Situated on the edge of the National Trust’s Longshaw Estate, The Fox House is just the place to warm up after a wintery walk. This imposing stone inn once provided shelter and sustenance to those driving livestock but is now popular with ramblers exploring the scenic Peak District. The Fox House dates back to 1773 and has a long and interesting history. It’s even rumoured to have provided Charlotte Brontë with the inspiration for ‘Whitecross’ in Jane Eyre. Nowadays, the inn boasts an interior that brings together the best of old and new with painted wooden panelling, exposed beams and comfy Chesterfield-style seating. The Fox House serves an impressive range of cask ales and world wines, while its food menu features comforting classics such as its signature skewers, burgers, steaks and stone baked pizzas. You can also try seasonally-inspired dishes like slow cooked pork belly with chive mash, green beans apple sorbet, crackling and a red wine jus, or aubergine parmigiana topped with a herb crumb and mozzarella. If you have any room left after, desserts here include the ‘honey pot’ – a heavenly chocolate pot filled with silky chocolate mousse, smooth honey and crunchy honeycomb.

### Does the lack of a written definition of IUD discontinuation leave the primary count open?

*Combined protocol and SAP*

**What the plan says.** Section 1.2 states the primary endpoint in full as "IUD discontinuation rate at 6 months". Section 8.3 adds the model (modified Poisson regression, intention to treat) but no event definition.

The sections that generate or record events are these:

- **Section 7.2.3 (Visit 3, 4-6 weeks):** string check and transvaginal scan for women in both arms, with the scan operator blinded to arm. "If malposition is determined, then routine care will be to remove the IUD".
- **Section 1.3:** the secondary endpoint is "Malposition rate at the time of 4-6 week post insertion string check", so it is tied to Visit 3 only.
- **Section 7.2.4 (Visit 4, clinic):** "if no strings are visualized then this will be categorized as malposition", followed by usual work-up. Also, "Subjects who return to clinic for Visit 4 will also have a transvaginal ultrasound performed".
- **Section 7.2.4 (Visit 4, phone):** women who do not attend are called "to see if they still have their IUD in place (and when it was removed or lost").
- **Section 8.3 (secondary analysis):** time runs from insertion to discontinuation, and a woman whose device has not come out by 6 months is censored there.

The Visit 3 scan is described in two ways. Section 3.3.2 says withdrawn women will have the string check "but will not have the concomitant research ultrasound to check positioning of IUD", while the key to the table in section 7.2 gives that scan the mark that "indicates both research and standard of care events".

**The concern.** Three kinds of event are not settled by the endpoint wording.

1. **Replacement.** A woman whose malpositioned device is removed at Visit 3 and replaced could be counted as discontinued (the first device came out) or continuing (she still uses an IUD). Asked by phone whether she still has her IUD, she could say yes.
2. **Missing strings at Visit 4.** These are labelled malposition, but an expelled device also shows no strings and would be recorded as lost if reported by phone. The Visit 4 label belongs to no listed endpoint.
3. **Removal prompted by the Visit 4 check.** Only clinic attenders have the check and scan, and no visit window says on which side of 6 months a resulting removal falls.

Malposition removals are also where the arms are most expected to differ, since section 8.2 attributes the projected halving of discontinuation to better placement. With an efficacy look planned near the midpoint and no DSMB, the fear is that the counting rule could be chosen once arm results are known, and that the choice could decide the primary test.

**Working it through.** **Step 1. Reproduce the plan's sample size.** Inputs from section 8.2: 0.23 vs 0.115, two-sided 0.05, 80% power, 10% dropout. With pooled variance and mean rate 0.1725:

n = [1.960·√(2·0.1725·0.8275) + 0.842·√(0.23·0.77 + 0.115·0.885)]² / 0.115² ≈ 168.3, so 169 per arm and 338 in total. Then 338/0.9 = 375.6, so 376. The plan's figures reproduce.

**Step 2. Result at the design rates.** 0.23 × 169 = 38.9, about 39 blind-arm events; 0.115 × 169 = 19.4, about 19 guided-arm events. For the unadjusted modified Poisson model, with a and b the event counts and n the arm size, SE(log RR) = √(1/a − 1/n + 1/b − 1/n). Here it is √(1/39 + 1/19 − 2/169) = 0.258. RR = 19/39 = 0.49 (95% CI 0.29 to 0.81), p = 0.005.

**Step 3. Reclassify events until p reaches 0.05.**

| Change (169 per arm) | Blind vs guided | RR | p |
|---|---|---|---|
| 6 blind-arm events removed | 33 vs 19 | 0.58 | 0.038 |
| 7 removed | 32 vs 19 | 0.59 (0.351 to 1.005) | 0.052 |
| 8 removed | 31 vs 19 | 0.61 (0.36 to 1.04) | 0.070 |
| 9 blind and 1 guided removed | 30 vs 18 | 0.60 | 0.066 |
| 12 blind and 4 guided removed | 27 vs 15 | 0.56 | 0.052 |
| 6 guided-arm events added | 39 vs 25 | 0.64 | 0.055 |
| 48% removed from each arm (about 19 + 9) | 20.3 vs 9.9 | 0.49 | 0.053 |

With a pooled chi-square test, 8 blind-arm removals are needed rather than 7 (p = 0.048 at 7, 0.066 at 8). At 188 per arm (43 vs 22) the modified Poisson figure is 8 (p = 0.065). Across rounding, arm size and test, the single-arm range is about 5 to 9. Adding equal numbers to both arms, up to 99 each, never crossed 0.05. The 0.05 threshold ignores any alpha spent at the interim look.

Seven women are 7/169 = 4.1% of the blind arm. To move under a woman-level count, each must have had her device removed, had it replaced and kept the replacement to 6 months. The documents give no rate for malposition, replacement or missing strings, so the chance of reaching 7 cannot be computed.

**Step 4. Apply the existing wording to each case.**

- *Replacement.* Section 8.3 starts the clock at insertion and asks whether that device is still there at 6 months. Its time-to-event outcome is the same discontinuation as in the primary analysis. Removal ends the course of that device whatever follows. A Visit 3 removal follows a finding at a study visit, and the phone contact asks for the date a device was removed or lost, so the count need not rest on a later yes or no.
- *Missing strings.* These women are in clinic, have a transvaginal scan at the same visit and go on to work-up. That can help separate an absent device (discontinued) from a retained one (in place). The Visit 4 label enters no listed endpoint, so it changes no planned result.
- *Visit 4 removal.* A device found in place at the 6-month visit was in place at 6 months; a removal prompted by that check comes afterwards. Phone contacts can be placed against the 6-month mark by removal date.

The Cross Keys, Leeds